LUANDA, Angola - Addressing the growth in transnational organized crime and increasing terrorism, police representatives from across Africa are attending INTERPOL’s 26th African Regional Conference to discuss a regional and global response to make communities and countries safer.
Taking place as the global police organization marks its 100th anniversary, the conference brings together more than 160 senior police leaders from 36 countries in Africa and around the world.
“These meetings provide opportunities to strengthen relationships, boost cooperation and, ultimately, improve law enforcement efforts,” said Arnaldo Manuel Carlos, Commissioner General of the Angolan National Police. “Every member country should make full use INTERPOL’s resources and police communications platform.”
Over three days (3-5 October), delegates will discuss the strengthening of international police cooperation in Africa, including continued coordination with regional police organizations such as AFRIPOL.
“This conference brings together INTERPOL member countries from across a very important region,” said INTERPOL President Ahmed Naser Al-Raisi. “In a world where criminals know no borders, our discussions aim to reinforce the safety of the African people and continent.”
In his opening statement, INTERPOL Secretary General Jürgen Stock sounded the alarm on simultaneous crises – from geopolitical instability to climate change and supply chain disruptions – and how this “polycrisis” is already being exploited by criminals.
“All the while, transnational organized crime keeps planning, targeting, hitting – and keeps getting more global,” said Secretary General Stock.
Recent INTERPOL-coordinated operations demonstrate the scale of the threat posed by organized crime groups in Africa. In the past year, INTERPOL operations with African law enforcement have led to more than 2,400 arrests, with over EUR 126 million in illicit flows seized or intercepted.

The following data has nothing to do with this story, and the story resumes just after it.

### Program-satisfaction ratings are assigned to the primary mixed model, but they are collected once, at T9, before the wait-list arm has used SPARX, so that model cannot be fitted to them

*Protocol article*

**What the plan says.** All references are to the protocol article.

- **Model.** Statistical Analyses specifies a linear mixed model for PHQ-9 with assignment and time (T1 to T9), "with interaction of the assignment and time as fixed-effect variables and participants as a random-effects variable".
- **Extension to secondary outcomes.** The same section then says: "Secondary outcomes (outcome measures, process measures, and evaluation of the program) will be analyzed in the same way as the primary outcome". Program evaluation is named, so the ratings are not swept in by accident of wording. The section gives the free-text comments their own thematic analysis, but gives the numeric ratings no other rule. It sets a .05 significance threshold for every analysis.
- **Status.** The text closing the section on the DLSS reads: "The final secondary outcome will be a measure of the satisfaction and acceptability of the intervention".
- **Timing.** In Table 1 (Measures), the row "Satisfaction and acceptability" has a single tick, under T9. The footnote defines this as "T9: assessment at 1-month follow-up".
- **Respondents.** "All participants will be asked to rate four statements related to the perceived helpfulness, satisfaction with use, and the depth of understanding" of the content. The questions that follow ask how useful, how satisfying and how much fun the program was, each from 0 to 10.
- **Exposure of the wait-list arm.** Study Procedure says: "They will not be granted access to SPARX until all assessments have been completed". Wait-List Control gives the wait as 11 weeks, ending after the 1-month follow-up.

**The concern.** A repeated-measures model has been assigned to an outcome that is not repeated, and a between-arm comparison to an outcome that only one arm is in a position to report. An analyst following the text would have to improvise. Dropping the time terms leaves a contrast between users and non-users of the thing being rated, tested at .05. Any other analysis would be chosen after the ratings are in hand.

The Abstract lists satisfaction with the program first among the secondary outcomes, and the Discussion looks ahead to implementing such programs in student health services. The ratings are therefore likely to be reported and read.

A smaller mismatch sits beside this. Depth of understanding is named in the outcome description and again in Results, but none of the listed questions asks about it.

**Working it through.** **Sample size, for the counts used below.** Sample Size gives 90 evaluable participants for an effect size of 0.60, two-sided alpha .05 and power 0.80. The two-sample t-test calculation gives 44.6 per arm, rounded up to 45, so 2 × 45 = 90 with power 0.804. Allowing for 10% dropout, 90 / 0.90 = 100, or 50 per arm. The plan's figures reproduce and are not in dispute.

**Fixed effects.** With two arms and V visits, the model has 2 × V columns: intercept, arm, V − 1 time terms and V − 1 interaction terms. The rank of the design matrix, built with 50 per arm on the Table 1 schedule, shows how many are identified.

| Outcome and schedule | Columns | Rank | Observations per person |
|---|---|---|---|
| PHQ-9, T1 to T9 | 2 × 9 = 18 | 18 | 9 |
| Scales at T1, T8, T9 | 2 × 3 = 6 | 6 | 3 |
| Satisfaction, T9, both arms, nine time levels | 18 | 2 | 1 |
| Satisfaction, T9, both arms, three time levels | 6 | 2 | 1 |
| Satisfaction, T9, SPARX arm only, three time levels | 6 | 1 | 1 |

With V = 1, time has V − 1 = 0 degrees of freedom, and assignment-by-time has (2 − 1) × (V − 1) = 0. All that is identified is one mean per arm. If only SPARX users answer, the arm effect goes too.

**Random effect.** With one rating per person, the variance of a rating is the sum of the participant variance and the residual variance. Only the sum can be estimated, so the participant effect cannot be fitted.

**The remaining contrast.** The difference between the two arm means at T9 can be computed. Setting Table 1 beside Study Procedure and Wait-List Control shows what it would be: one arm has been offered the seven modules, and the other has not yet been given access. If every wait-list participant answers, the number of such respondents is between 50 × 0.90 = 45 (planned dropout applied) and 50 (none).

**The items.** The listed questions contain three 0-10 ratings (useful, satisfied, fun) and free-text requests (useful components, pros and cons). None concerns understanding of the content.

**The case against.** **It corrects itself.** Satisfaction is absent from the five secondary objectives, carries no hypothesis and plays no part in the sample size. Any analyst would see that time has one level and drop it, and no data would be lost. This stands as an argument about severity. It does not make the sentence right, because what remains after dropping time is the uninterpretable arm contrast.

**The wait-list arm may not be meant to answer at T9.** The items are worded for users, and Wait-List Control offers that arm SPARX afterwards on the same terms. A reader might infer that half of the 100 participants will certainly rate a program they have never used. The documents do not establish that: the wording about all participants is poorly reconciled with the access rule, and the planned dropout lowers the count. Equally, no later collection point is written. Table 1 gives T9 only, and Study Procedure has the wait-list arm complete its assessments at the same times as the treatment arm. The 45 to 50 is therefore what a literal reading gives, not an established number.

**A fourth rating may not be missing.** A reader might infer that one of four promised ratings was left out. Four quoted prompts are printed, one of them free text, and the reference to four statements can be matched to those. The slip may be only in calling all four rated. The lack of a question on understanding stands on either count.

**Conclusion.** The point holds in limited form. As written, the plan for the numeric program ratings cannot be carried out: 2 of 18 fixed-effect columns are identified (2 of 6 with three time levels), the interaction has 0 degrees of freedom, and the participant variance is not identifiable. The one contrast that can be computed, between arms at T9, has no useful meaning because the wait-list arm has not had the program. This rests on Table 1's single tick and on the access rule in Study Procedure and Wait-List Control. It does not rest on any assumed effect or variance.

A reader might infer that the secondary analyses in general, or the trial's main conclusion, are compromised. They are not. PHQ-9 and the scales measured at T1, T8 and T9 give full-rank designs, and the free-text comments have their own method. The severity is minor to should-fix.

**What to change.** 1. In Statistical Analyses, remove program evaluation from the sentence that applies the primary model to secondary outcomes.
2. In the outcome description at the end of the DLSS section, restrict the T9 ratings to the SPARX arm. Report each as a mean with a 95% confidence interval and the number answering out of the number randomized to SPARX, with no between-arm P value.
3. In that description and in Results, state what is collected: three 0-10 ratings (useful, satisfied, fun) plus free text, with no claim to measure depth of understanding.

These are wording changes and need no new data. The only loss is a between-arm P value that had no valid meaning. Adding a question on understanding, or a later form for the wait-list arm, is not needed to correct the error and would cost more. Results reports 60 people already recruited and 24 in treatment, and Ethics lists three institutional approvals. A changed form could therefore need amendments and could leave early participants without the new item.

Driven largely by drug trafficking and cyber-enabled crime, organized crime groups also exploit the continent’s natural resources and vulnerable communities, extracting vast sums through human trafficking and migrant smuggling.
A primary focus of the conference is the challenge of seemingly borderless threats such as cybercrime and cyber-enabled crimes, which have seen a huge increase since COVID-19, causing considerable damage to businesses, critical infrastructure, and Internet users around the world.
Two recent INTERPOL operations targeting Black Axe and other West-African organized crime groups resulted in more than EUR 3 million in illicit proceeds seized or frozen, and more than 200 bank accounts blocked.
Black Axe and similar groups are responsible for the majority of the world’s cyber-enabled financial fraud, as well as many other serious crimes.
Emerging and persistent forms of terrorism in Africa will also be a topic of discussion. Just last April, INTERPOL efforts with the Democratic Republic of Congo, Kenya, Somalia Tanzania and Uganda led to the arrest of 14 terror suspects.
Supporting the African frontlines
At the centre of tackling Africa’s crime threats is greater information-sharing, the lifeblood of international police cooperation. African member countries’ use of INTERPOL databases has traditionally lagged behind that of other world regions, although significant progress has been made.
In the past year alone, police data shared by African police increased by 7 per cent while use of INTERPOL databases grew by 26 per cent.
INTERPOL’s secure police communications network I-24/7 has also been extended successfully beyond National Central Bureaus in 47 African member countries.
“We operate in a common threat landscape, and cooperation across regions must be as seamless as it is global,” said Secretary General Stock.
“In our centenary year, INTERPOL is more resolved than ever to support the African frontlines and enhance their potential.”